Intertidal Wetlands Project 2021-04-02T20:26:26+00:00

Project Description

Intertidal Wetlands Project

Project Lead: Research Foundation of CUNY; and Fiorello H. LaGuardia Community College Foundation
Project Partners: LaGuardia Community College; NYC Department of Environmental Protection; NYC Sanitation Department; Newtown Creek Alliance; North Brooklyn Community Boathouse, formerly North Brooklyn Boat Club; Outside New York; City Parks Foundation; Nelson, Pope & Voorhis; Buckeye Partners; and Terrain-NYC
Project Location: Greenpoint shoreline
Total GCEF Funding: $135,528
2014 GCEF Grant: $130,178 2020 GCEF Grant: $5,350
Total Matching Contribution: $91,321
2014 Matching Contribution $91,321
2014 Project Completed: June 2019 2020 Project Completed:

In 2014, through a competitive process, the Research Foundation of the City University of New York (CUNY) at LaGuardia Community College received a $130,178 GCEF grant (and provided $91,321 in matching funds) to assess degraded shorelines along Newtown Creek as potential sites for installing constructed intertidal wetland habitats, otherwise known as a “living shoreline.”

With the assistance of Environmental Science and Engineering students from LaGuardia Community College and trained volunteers from the North Brooklyn Community Boathouse, the project sought to reintroduce elements of native salt marshes to Newtown Creek in the form of suspended grass basins and floating grass rafts. These wetland habitat installations provided living space for intertidal invertebrates, such as ribbed mussels, which improve water quality by removing bacteria and excess dissolved nutrients. The installations also support the creek’s vertebrate life—acting as small fish shelters with crabs and shrimp among the cordgrass roots and supplying food for native birds such as herons and kingfishers.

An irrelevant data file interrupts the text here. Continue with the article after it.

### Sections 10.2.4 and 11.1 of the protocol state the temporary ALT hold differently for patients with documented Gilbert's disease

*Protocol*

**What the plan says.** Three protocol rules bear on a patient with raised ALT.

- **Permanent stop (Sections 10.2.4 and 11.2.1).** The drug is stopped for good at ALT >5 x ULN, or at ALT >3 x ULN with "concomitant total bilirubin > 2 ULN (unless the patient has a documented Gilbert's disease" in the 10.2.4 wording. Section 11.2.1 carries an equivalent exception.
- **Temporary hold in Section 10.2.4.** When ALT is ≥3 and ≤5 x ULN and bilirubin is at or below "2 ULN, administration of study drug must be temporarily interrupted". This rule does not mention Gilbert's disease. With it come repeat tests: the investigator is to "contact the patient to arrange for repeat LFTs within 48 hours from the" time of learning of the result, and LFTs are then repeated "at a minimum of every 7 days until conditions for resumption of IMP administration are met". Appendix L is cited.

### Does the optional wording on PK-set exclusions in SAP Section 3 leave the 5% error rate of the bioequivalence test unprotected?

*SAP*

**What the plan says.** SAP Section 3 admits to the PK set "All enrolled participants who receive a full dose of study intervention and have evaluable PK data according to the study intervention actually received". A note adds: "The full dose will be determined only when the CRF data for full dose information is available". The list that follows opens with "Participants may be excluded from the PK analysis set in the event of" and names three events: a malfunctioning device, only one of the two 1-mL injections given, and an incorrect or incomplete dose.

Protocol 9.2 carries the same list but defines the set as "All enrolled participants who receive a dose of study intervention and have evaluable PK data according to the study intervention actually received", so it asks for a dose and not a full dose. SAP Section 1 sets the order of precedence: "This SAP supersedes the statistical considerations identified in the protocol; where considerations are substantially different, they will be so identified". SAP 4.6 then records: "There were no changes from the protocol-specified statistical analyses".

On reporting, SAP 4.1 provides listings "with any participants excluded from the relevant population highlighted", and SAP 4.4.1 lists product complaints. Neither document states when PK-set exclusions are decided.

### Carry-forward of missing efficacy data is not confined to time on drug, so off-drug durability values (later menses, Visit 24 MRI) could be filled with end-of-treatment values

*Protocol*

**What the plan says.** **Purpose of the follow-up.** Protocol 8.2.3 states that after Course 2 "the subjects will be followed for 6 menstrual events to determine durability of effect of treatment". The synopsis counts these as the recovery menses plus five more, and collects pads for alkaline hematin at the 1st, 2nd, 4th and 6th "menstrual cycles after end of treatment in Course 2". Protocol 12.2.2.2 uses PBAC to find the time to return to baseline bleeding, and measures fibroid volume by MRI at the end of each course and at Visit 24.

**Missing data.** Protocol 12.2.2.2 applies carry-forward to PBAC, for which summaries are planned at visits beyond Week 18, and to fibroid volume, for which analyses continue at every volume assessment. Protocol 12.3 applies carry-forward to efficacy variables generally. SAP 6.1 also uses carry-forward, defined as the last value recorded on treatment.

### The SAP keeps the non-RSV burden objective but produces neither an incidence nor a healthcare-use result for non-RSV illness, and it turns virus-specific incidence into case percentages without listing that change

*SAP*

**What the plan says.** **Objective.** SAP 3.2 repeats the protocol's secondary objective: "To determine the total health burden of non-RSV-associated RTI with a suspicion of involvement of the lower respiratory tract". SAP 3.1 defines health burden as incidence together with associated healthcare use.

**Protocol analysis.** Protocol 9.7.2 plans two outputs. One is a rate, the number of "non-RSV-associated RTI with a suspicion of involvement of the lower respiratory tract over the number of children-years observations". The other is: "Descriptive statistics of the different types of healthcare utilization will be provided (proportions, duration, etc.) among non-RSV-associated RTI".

Major project activities funded by GCEF included: creating conceptual designs for the wetland habitat construction at two potential shoreline sites, in collaboration with the community and professional contractors; advancing one of these sites to a fully-engineered design, including construction drawings, cost estimates, and permits; installing “soft” habitat along the walls of existing hard bulkheads; and expanding habitat already established on bulkhead walls at existing sites.

The success of the project spurred interest in the creation of additional installations along Newtown Creek. In September 2019, core samples were taken from a section of concrete bulkhead along the Queens side of Newtown Creek, confirming the structural integrity of the bulkhead to support the installation of 30 additional wetland habitat installations. Construction of additional floating grass islands in the North Henry Street section of the Newtown Creek is pending.

Additionally, landscape architects working on the nearby Gowanus Canal restoration toured the Newtown Creek Nature Walk to inform their potential use of similar “living shoreline” features at the Canal.

  • Developed a construction design plan for a potential “living shoreline” (aka intertidal wetland habitat) at the North Henry Street site
  • Completed an environmental site assessment and conceptual plan, including an engineering design, for the North Henry Street site
  • Developed a conceptual design plan for a second potential living shoreline site at the Greenpoint Manufacturing and Development Center bulkhead located at the end of Manhattan Avenue
  • Maintained the Whale Creek intertidal basins of salt marsh grasses along the Newtown Creek Nature Walk by removing old growth in the early spring and improving basin drainage
  • Extended the Whale Creek intertidal wetlands, creating a “living shoreline” edge of over 200-feet, along the western side of the Whale Creek bulkhead
  • Developed another 200 feet of wetland habitat for the NYC Department of Sanitation’s Marine Transfer Station bulkhead along the west shore of No Name Inlet
  • Conducted 6 waterside public viewing tours of the Whale Creek and No Name Inlet wetland and demonstration habitats